CIOs in the Asia Pacific region expect their IT budgets to grow 5.1 percent in 2018 because of digital plans of enterprises against the global average of 3 percent, according to Gartner.
CIOs in Australia and New Zealand are expecting an average 3.2 percent increase in IT budget, an improvement from the 2 percent increase expected last year.
CIOs in Asia Pacific are on the road from digital experimentation to digital scaling. However, a wall exists between those early digital experiments and pilots, and those that have achieved digital scale. 15 percent have achieved digital scale and 3 percent are already at the stage of harvesting and refining their digital strategies, which is on par with global peers.
According to 42 percent of Asia Pacific CIOs, the main barrier appears to be organizational culture, followed by a shortage of talent (24 percent) and resources (19 percent).
CIOs in Asia Pacific report higher adoption of disruptive technologies such as the Internet of Things (IoT), artificial intelligence (AI) and conversational interfaces than their global peers, according to an annual survey of CIOs by Gartner.
43 percent deployed or are in short-term planning for deployment of IoT technologies (37 percent globally) and 37 percent for AI (25 percent globally). They made investments in conversational interfaces by 28 percent (21 percent globally) and virtual reality (VR) and augmented reality (AR) by 20 percent (17 percent globally). 13 percent adopted blockchain or distributed ledger technology, compared to 9 percent globally.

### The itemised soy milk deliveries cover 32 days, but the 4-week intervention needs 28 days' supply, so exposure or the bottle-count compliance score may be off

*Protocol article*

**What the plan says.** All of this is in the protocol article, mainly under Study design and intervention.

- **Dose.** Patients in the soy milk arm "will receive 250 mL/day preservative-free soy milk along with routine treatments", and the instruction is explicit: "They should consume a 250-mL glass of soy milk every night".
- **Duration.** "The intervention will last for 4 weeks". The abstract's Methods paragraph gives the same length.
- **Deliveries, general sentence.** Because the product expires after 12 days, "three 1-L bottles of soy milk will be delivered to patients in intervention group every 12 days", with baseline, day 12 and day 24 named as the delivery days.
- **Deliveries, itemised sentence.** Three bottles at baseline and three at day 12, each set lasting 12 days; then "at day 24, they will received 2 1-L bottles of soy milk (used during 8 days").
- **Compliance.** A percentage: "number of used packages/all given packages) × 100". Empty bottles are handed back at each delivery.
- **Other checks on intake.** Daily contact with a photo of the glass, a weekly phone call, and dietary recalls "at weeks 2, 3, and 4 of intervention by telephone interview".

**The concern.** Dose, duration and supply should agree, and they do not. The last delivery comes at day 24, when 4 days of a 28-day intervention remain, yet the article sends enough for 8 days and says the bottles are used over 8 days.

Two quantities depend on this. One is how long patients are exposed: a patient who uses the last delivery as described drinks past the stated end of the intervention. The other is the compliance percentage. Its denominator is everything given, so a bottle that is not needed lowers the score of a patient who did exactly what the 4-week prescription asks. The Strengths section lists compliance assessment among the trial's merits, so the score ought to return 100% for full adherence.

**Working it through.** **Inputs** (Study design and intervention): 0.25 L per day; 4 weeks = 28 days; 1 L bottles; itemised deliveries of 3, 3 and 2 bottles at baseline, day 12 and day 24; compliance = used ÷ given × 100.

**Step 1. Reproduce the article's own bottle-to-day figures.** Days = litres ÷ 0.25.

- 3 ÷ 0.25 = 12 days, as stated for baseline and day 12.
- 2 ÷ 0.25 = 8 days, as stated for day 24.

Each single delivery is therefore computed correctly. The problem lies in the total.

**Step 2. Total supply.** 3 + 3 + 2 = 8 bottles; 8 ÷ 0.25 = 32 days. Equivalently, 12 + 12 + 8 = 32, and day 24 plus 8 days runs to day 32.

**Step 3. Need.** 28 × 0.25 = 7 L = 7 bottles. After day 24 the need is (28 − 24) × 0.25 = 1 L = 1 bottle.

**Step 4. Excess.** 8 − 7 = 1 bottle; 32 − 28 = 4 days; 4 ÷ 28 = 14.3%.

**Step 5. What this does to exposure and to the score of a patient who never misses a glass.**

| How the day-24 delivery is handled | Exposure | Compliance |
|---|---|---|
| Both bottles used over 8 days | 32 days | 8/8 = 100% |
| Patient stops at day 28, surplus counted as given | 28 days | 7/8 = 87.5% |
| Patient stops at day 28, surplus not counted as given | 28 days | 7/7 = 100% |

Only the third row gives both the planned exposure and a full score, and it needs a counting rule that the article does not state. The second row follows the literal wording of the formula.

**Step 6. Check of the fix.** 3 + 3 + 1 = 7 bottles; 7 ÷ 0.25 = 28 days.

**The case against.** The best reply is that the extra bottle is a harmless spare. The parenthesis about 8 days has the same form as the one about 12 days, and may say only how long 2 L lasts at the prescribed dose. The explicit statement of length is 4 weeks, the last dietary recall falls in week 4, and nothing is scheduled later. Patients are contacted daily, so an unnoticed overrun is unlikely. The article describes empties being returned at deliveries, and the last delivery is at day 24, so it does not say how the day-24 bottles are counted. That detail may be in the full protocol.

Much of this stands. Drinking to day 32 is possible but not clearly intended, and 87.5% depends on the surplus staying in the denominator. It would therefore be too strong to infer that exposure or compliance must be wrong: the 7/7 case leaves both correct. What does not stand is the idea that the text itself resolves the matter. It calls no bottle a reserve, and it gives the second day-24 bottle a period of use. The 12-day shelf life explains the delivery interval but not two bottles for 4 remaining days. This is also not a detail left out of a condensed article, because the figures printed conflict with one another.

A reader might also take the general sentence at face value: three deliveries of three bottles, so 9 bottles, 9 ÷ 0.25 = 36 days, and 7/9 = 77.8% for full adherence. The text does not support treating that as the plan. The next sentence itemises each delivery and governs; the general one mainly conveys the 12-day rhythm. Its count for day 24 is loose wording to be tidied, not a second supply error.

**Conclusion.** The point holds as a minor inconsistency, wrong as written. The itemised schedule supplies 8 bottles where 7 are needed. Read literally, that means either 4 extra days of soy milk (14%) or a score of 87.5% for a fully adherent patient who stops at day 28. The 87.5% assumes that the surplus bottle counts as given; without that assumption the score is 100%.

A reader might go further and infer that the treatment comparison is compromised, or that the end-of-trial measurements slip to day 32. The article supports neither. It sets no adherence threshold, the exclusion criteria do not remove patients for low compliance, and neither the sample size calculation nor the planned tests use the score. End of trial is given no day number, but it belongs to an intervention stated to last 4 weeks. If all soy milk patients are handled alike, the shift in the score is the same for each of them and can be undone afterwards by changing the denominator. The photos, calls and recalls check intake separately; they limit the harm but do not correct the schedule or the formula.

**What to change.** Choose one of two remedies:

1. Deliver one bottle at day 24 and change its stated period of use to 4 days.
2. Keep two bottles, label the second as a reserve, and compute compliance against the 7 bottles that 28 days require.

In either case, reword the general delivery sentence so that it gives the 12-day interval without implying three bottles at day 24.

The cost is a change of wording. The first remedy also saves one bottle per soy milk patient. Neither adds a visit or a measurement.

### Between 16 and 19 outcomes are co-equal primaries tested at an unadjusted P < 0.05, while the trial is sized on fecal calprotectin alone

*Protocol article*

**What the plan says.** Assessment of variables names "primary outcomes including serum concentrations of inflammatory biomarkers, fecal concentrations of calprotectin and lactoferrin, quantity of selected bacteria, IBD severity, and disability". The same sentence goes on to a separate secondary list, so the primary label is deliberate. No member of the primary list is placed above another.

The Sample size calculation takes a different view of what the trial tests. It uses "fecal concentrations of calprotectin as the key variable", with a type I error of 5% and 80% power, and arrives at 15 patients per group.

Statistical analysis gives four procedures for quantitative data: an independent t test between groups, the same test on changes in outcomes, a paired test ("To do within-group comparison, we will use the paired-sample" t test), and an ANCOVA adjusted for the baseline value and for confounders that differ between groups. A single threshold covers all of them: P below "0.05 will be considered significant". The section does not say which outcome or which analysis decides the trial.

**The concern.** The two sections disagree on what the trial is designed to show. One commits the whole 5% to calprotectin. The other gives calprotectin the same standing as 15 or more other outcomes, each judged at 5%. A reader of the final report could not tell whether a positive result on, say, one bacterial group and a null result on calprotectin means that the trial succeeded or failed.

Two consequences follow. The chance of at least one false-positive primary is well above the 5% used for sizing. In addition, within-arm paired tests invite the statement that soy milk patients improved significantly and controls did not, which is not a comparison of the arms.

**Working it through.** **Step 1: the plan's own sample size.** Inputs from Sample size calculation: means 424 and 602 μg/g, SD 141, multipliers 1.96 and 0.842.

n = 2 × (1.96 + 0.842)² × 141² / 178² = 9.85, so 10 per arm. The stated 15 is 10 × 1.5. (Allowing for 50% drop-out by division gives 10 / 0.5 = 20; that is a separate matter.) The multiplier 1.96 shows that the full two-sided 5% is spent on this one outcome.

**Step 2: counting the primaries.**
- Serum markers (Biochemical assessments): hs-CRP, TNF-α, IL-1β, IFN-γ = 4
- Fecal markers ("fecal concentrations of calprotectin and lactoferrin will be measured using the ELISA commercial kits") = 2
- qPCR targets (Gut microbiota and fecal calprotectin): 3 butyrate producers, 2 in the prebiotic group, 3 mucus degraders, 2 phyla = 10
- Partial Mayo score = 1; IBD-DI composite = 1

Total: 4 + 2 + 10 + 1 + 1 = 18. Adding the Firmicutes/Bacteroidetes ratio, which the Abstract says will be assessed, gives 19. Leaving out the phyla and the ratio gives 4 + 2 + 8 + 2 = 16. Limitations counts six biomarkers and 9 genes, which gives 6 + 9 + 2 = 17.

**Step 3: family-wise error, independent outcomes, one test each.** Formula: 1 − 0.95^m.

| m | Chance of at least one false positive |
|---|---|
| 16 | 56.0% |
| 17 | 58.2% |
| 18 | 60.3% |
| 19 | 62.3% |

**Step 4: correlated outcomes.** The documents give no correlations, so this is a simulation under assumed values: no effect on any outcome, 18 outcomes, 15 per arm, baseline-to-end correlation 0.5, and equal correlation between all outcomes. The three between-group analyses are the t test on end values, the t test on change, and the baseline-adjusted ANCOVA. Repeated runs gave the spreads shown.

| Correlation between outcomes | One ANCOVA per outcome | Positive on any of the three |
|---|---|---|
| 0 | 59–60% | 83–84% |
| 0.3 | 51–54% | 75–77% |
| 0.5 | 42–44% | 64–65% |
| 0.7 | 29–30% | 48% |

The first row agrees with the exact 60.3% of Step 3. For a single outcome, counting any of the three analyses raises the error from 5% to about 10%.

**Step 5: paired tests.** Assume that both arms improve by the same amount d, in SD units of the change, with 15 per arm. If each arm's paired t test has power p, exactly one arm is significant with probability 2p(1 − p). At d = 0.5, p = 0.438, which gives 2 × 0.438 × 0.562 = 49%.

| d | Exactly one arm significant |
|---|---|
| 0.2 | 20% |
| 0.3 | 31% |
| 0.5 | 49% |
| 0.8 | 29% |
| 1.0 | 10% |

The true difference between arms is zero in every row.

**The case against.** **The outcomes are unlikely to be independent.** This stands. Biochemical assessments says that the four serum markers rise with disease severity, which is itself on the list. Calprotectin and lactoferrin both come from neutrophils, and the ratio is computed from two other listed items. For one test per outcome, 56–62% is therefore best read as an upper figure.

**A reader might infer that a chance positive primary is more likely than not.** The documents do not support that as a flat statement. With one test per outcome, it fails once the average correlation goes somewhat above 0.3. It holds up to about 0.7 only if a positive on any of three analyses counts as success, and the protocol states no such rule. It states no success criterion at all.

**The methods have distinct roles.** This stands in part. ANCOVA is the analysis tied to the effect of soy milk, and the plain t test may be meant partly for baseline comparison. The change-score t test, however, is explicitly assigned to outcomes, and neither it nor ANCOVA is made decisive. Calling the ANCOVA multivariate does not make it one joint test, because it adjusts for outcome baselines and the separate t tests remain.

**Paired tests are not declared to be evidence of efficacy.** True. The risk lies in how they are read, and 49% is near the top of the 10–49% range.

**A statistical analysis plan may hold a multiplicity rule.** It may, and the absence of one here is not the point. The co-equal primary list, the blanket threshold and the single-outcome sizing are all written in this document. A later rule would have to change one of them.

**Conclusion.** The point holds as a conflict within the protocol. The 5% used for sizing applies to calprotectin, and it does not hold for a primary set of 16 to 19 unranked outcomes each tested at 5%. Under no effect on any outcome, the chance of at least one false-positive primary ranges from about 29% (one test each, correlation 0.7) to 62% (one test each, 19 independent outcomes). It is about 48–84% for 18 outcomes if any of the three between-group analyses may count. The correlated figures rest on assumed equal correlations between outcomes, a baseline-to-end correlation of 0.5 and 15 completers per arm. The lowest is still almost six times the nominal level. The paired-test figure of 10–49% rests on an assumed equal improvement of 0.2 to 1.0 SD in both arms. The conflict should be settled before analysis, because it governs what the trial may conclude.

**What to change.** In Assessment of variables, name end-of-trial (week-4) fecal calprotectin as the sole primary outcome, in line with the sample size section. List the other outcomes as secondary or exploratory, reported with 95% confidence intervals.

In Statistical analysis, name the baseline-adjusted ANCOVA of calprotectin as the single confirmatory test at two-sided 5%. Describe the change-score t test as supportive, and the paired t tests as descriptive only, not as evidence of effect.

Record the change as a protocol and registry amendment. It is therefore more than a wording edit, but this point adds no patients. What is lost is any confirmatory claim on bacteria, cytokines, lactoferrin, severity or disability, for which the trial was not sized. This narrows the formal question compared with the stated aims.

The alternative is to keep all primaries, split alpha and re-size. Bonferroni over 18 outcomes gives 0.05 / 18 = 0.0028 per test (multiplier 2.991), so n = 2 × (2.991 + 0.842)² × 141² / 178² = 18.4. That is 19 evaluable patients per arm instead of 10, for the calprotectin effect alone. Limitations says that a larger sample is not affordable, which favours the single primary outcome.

“Asia Pacific is home to entrepreneurial digital businesses, as well as to established manufacturing, financial services, protein export, mining, government agencies and higher education establishments, that are driving the region up the technology adoption curve,” said Andy Rowsell-Jones, vice president and distinguished analyst at Gartner.
Gartner surveyed 3,160 CIOs worldwide included 537 across 17 countries in Asia Pacific (113 of those in Australia and New Zealand), representing approximately $3.4 trillion in revenue / public sector budgets and $49 billion in IT spending.
95 percent of CIOs expect their jobs to change or be remixed due to digitalization. IT delivery will take up less of the CIO’s time. The two biggest transformations in the CIO role will be becoming a change leader, followed by assuming increased and broader responsibilities. The job of CIO will extend beyond the traditional delivery roles to other areas of the business, such as innovation management and talent development.
The nature of the CIO’s job has changed from the role of delivery executive to that of IT business executive – from controlling cost and engineering processes, to driving revenue and exploiting data.
Asia Pacific CIOs have responsibility for areas of the business outside traditional IT, but significantly less than global peers. 44 percent are responsible for digital transformation (55 percent globally); 37 percent for innovation (54 percent globally) and 17 percent for enterprise change (28 percent globally).